Seeing the political, the religious, the scientific and the cultural aspect of this land and people created a very well-rounded tour each weekend. Our parting days on the base were easier since we knew more of the routine and which dining room to enter for which meal. On the final day in the midst of a torrential rain we finally met with the commander of the base who thanked us profusely for our service and awarded us certificates of memory. This was our second certification of appreciation. We did indeed feel appreciated. This base was home to the most gracious group of soldiers and leaders. What a pleasure to be in their midst. Often during a meal random soldiers would wander over to our table to join our meal to exchange ideas, practice English or just extend a friendly outreach. How we appreciated their welcome.

Our group of eight seemed to bond together quite well. Our seventeen- year old, tentative initially, grew more comfortable with the elders as the days passed. Those in the eighty category kept the pace with all. We shared many experiences of mutual interest from the States and learned from one another.

Our final dinner was bittersweet that we were parting, but we did celebrate Diane’s birthday in fine style. The last days of Hanukkah passed with little mention as we were entirely immersed in our new life. This was a wonderful trip. Even though the tasks were repetitive we felt that we were helping the State of Israel in some small way. To have this opportunity to serve what is spoken of as G-D’S Land is in some way supernatural. Upon returning home to the USA the fallout of blessing continues and with each story we share we are happy to give a good word about The Land of Israel, the VFI program and the partner Sar-El. 

Newsletter 75 Wed, 23 Jan 2019 08:11:53 +0000 Obligatory Bus/Train Card Wed, 16 Jan 2019 09:24:26 +0000 There is a new rule regarding buses and trains in Israel. Everyone must purchase a “Rav Kav” card BEFORE going on a bus/train. The bus drivers will not take any money.

You can purchase these cards at the central bus stations and train stations, as well as at the airport. The best place is to buy them is at the airport at the Transportation counter in the Arrivals Hall (near where the Sar-El groups meet). The cards are 5 shekels and then you put as much money as you want. I would suggest a minimum of 50 or 100 shekels. If you are going to be in Israel for a few weeks and plan to take a few bus/train rides, you should probably put 100 shekels on the card because if you run out, the bus drivers will not add more money once you are on the bus. There are kiosks and stores in the cities where you can “refill” the cards, but NOT on the buses.
Angels From Heaven Wed, 09 Jan 2019 13:01:36 +0000 Sixty-eight year-old Lawrence from Canada, Danielle from Australia, and Samantha from New York, all recently arrived at an IDF military camp in Israel.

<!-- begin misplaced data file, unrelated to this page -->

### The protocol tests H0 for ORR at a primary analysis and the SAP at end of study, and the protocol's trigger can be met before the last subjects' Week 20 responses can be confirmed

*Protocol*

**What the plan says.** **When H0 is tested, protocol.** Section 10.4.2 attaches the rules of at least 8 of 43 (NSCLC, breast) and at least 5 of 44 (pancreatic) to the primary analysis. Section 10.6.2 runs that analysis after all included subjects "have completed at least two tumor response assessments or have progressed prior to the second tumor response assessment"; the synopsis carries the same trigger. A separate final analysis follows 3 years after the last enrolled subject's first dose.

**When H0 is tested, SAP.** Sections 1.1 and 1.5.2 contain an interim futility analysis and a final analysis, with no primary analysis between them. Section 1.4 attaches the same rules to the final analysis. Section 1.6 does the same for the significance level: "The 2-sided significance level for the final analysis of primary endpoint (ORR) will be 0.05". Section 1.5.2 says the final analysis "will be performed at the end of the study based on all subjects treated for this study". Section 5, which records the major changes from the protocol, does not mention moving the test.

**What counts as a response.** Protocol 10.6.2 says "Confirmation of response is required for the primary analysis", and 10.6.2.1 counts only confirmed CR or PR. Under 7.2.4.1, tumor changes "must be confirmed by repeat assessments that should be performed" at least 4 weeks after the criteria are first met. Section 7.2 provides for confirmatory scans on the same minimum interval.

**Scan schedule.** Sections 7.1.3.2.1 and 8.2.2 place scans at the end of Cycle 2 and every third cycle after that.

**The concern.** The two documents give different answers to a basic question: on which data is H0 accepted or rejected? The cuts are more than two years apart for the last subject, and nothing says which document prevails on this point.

It may sound like an unusual destination for three foreigners, but this trio arrived to take part with others from abroad in a three-week Sar-El program, during which they will help the army’s logistical unit prepare for any upcoming emergencies.

Torin from Arizona says he came to Sar-El after recently becoming interested in his Jewish roots. “My Mom never hid her Jewish roots from us,” he said. “But neither did she place much emphasis on it. After high school, I decided to find out more about Judaism and Israel, and it was then I decided to come to Israel and get to know the Jewish State,” Torin explained.

Hundreds of miles away in the American state of Washington, Mark, a dedicated Zionist and father of two, was having similar thoughts. He wanted to come to Israel and contribute directly with his own hands. “My special connection with Israel began from a young age,” said Mark. “I volunteered on Kibbutz Naan some 40 years ago, and then during the Tzuk Eitan conflict I wanted to return and somehow help Israel. Many Jews around the world give money to the State of Israel and that is important, but I believe that the most important contribution I can make is being here,” Mark said.

Last week Mark and Torin and another four volunteers from Canada, Australia and the USA, wound up together on a base in southern Israel.

“During the past year, we have hosted four groups of volunteers from around the world,” said the base’s Sargent Major Liron Shoval. “These groups have helped us prepare our emergency supplies, bolster the ranks of our workforce and come up with creative ideas and solutions to some of our logistical challenges,” he said.

Sar-El’s Commanding Officer Mali Avronel pointed out that Sar-El volunteers range in age from 16-85, and include Jews and non-Jews. “Sar-elniks come from every walk of life and are people who feel the need to help Israel. They pay their own return airfare and join us on the base to help prepare our logistical supplies,” she said.

Avronel explains that the volunteer groups usually come for between one and three weeks, and are guided through the program by a group counselor (madricha), who has undergone a five-week training course. “The counselor’s job is to also run evening activities for the volunteers and help them get to know more about the IDF and the State of Israel,” she pointed out adding that Sar-El volunteers also enjoy day trips and lectures, and have the opportunity to get up close and personal with Israeli soldiers.